by Willow Enright
Part I: Leaving D'Hara
I fell in love with the blood-red, leather armored Mord-Sith characters the first time I saw them on Legend of the Seeker. Cara Mason, Sister of the Agiel, was the reason I decided to read Terry Goodkind’s novels from the Sword of Truth series. The characters are the personal guard of the Lord Rahl. They serve and protect their Lord, clad in a blood-red battle armor wielding their magical, pain-inflicting Agiel while brandishing the power of “the breath of life.” I loved both Sisters Raina and Cara so much in the books that I just had to try and create my own version of the Mord-Sith armor. I started with Raina’s armor first since I’m a natural brunette and figured that would be an easier cosplay for me.
I had never worked with leather before, except the occasional bracelet at summer camp. So, I set out to do some research. Trying to find information on how to re-create the TV version of the Mord-Sith armor proved to be quite a challenge. In fact, it involved close study of a lot of printed still photos from actors wearing the leather armor while filming the show. I didn’t think that I would be able to do any of the design tooling since I had never touched leather working before, and I pretty much had no idea where to start in acquiring leather for the project. So, I began by watching various kinds of leather hides on Ebay. This gave me an idea of how much hides sold for, and a feel for the amount of material that went along with that. My first purchase was a nicely colored rustic brown, which was 3-4 oz upholstery leather that was about 6-7 sqf. It was too brown, too thin, and not enough material to complete the project.
Next, I bought a lovely shade of maroon which was a closer match in color to the costume, but an even smaller piece of leather that turned out to be even thinner, a 2-3oz upholstery. Eventually I figured out the “oz” thicknesses, and then found a decent sized 12-14 sqf piece of 4-5 oz mahogany leather pre-dyed within my price range. I choose this leather for my first set of Mord-Sith armor because of the leather thickness. Since I wasn’t planning on doing any tooling this thickness of leather gave the impression of armor without being too thick for me as a newbie to work with. This way I could focus on getting the shape of the armor pattern right and use the beautifully detailed historical replica buckles that took forever to track down and cost me an arm and a leg.
While I worked on my research for the armor design I found an amazing costume designer, Tracy Black from Legend Costumes who happened to be just as passionate about Legend of the Seeker. She’d already been creating the amazing replica costumes from the show, having sewing skills far beyond mine, and using an industrial sewing machine. She created the leather cat suit for me as a commissioned piece. I had to save up big bucks for that part of the cosplay, but it was worth every penny. She was also extremely helpful in providing me tips and tricks along the way.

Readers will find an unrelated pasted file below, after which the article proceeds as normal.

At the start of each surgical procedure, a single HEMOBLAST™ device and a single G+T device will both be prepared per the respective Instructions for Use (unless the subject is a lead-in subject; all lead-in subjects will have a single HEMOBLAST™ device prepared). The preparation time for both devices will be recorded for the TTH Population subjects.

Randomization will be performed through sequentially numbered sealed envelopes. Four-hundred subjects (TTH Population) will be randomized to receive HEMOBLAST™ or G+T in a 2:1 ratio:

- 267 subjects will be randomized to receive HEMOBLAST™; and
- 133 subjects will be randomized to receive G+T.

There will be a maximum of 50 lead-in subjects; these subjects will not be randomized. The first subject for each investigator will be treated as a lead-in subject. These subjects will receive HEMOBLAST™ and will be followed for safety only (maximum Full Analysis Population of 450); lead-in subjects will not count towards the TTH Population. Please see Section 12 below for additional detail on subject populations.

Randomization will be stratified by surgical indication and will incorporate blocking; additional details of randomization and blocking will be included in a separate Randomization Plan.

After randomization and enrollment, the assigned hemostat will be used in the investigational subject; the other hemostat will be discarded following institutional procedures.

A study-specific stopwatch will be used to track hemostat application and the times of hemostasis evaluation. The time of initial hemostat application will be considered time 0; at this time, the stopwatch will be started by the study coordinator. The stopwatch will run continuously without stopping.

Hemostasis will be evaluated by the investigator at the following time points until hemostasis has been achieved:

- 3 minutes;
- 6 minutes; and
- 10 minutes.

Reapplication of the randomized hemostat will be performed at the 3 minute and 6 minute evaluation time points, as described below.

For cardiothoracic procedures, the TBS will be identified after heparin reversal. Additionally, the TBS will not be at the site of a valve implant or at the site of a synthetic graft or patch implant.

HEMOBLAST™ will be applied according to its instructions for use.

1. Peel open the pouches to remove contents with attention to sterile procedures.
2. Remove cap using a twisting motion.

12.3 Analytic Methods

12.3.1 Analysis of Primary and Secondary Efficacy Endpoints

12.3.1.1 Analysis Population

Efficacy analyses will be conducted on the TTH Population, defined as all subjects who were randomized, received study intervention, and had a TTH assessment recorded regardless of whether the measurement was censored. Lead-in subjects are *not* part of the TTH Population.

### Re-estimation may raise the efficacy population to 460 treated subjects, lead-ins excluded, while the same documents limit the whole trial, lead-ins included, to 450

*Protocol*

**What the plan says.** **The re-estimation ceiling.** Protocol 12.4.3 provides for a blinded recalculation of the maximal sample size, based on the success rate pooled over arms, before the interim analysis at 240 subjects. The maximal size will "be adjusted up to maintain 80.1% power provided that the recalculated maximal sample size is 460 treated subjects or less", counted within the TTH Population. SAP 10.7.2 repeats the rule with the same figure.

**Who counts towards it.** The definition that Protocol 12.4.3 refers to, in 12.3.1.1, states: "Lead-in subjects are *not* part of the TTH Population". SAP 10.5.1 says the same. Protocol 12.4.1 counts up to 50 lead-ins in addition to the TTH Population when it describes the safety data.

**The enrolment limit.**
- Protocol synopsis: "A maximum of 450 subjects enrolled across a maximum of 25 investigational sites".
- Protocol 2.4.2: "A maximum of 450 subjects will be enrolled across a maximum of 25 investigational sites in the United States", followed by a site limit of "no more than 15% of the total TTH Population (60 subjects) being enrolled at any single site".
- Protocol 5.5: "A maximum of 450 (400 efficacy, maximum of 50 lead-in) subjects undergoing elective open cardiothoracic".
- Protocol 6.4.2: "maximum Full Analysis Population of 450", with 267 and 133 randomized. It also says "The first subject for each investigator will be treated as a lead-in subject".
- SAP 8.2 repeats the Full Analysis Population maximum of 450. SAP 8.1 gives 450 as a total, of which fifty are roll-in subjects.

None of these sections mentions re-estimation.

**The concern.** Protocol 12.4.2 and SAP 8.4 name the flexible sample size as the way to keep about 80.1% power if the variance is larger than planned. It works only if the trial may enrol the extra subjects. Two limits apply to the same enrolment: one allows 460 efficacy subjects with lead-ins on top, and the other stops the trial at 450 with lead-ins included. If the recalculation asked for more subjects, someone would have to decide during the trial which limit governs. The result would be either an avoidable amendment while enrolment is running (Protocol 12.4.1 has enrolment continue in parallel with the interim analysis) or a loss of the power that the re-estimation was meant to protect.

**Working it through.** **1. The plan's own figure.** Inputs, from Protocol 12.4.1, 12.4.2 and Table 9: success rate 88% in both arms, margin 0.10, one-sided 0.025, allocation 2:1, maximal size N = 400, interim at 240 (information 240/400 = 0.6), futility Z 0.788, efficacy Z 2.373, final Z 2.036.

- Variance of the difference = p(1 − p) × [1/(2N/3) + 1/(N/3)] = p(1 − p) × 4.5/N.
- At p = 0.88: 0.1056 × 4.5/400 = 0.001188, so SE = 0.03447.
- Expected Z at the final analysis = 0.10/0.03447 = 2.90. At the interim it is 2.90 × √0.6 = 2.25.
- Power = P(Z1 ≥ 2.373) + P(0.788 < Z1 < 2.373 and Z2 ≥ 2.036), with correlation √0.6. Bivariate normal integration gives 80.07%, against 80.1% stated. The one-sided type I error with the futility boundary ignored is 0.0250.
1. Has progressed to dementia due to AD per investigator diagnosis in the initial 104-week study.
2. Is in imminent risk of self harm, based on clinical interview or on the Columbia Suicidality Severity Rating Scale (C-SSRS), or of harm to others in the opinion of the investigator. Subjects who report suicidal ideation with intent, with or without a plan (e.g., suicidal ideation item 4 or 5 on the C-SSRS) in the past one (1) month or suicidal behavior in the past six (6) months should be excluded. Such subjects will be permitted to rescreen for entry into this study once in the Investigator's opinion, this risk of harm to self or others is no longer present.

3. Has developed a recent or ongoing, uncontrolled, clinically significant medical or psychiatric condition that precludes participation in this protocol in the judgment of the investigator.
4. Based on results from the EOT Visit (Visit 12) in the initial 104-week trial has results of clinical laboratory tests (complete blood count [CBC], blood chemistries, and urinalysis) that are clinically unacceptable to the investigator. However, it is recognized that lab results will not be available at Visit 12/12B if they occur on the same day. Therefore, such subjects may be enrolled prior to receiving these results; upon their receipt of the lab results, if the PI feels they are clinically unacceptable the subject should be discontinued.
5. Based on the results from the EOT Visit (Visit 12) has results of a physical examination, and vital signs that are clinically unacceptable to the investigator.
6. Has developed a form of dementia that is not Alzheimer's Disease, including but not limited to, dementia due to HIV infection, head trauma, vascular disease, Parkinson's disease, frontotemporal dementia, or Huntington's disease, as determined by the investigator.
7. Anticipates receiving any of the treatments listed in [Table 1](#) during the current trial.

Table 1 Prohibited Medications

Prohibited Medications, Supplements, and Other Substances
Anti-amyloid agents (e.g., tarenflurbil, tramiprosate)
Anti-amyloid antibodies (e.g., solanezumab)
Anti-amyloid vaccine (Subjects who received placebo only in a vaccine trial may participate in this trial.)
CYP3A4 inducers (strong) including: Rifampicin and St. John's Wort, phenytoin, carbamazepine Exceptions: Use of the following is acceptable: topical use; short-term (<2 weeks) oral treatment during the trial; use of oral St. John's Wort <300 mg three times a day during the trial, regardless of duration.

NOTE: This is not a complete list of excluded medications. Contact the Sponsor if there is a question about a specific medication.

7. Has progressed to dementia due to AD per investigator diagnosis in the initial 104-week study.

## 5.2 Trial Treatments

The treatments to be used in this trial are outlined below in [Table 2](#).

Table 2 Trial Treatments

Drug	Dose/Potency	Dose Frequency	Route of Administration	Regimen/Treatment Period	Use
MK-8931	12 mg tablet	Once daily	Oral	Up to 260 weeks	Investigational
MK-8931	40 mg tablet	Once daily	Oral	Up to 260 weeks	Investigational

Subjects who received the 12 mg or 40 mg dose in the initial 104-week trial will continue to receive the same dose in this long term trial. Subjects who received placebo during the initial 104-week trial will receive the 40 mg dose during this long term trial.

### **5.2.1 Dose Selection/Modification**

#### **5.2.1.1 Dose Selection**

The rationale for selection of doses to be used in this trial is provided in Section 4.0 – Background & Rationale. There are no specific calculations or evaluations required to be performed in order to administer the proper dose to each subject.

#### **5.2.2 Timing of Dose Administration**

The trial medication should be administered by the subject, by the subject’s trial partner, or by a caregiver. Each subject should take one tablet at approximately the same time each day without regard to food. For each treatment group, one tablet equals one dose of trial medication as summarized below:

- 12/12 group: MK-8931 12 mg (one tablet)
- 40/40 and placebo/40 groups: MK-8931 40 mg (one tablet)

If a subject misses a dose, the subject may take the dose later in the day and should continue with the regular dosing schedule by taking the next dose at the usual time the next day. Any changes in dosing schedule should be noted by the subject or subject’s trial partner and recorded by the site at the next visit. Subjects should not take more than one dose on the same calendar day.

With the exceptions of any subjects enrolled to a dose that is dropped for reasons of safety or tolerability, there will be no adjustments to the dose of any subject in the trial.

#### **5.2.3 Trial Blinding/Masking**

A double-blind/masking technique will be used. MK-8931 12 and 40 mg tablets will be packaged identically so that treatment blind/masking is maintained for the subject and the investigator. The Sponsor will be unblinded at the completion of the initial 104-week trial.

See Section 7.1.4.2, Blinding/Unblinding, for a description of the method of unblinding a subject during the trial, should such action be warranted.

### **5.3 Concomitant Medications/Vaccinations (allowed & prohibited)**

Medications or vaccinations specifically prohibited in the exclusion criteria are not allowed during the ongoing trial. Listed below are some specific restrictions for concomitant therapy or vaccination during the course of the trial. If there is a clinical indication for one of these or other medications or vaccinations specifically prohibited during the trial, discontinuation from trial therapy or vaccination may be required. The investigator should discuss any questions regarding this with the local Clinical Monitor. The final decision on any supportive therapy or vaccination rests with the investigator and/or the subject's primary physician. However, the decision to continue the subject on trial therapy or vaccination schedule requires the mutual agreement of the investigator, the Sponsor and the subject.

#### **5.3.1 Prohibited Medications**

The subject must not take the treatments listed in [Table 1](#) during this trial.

When my catsuit arrived it was more Mario Andretti red than blood-red (see picture on the left). Due to time limits, Tracy had sent it to me before finishing her darkening process and I had to complete that once it was in my possession. I chose to use a Mahogany colored dye to offset the bright red before I had learned that the antique stain would do the same thing without drying the leather out (see picture on right). As it was, I used the dye and then a leather sheen conditioner to condition the leather and protect it. I replaced the red nylon cording with the mahogany dyed elastic cording. I had to hand sew some of the maroon leather, that I had acquired in my original hunt for leather, to add in some inches to increase the modesty panels on the sides of the catsuit. I have an ample bottom which stretched the sides too far leaving a revealing gap at my hips and upper thighs.
Once I had found the leather to work with, hunted down the replica buckles, and studied the heck out of the photos of the leather armor I was almost ready to begin. Obviously, I wasn’t going to start hacking up the leather I painstakingly rooted out without a working pattern first. I chose to make my first pattern out of paper grocery bags mostly because they can be recycled if I had a lot of screw ups. And there were quite a few of those. Then I discovered how hard it is to test whether a pattern will fit or not by attempting to hold it up to yourself, and decided that a duct-tape body double was in order. For that you need an old t-shirt, shorts, and several rolls of duct-tape.
After I had a working paper bag pattern I traced them onto cardboard so that I could lay them out on the leather, fitting them all before cutting any of the pieces. I also had to find a thicker piece of leather to use for the belt since 4-5oz just isn’t hearty enough. I found a nice 8 oz piece on eBay that someone had left over, and since it was only enough for about half of the belt I chose to use an existing black belt that I already had to finish off the length. I had to cut the black belt into two sections that I then riveted to the thicker section I found online. The black belt had the ability to remove the buckle already, so I was able to add the Mord-Sith western style buckle that was used in the T.V. show.
To be continued...
I started crafting out of leather in 2011, and now I am making it my life's work. I am writing this blog to help myself remember some of the small steps in past projects, sharing my triumphs and failures, as well as my love of leather.